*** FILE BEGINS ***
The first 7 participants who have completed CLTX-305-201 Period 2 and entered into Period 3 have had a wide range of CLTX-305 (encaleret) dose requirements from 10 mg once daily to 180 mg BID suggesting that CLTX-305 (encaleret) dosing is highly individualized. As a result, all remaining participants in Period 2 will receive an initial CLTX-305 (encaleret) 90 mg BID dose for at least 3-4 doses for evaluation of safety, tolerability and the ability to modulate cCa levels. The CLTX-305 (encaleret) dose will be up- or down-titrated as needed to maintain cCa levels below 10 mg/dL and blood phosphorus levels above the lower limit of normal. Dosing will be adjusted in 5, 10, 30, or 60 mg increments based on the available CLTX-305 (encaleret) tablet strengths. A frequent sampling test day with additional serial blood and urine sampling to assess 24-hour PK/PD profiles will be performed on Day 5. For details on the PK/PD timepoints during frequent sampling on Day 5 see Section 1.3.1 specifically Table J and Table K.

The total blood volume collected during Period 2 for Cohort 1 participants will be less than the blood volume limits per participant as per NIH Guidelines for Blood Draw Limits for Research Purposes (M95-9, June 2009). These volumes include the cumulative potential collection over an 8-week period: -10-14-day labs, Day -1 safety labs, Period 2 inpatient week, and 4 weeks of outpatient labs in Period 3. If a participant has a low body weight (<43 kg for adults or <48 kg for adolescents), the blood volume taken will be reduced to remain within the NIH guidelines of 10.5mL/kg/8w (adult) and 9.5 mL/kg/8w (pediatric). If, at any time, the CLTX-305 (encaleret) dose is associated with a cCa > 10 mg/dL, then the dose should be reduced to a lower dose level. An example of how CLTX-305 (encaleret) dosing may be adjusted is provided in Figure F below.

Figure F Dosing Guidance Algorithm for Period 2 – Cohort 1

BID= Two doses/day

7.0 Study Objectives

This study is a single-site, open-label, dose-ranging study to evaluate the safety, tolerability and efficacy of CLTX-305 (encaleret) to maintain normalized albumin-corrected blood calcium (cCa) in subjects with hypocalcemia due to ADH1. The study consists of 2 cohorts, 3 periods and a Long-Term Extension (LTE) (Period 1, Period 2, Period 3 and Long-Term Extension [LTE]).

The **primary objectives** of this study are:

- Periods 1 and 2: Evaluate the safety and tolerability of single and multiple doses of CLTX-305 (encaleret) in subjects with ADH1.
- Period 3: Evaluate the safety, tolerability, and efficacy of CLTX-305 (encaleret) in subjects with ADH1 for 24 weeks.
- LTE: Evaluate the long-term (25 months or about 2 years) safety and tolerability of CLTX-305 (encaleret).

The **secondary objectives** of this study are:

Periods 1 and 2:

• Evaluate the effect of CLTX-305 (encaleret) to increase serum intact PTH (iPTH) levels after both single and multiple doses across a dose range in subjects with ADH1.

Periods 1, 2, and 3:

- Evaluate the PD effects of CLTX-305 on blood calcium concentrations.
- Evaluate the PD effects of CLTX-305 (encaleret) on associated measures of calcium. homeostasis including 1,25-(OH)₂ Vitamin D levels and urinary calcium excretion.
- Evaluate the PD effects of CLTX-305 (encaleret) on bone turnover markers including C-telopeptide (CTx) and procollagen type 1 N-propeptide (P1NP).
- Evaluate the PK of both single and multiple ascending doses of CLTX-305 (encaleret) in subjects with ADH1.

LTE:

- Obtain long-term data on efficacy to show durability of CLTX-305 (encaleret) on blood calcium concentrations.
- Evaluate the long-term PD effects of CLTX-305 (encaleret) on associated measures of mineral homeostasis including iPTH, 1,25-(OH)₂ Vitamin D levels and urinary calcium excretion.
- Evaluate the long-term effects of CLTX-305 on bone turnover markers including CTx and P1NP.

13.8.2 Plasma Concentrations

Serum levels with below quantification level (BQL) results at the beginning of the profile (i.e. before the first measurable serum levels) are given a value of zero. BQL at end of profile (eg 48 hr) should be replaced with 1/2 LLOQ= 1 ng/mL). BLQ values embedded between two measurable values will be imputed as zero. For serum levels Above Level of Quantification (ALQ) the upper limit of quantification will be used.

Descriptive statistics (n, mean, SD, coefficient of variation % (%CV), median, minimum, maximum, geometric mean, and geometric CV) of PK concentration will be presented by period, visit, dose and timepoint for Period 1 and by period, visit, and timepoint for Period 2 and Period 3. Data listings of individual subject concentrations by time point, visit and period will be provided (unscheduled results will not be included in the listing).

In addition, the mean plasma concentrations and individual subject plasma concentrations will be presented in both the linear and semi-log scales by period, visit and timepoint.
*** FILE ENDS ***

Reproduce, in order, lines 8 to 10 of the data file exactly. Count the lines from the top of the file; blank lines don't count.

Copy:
- Periods 1 and 2: Evaluate the safety and tolerability of single and multiple doses of CLTX-305 (encaleret) in subjects with ADH1.
- Period 3: Evaluate the safety, tolerability, and efficacy of CLTX-305 (encaleret) in subjects with ADH1 for 24 weeks.
- LTE: Evaluate the long-term (25 months or about 2 years) safety and tolerability of CLTX-305 (encaleret).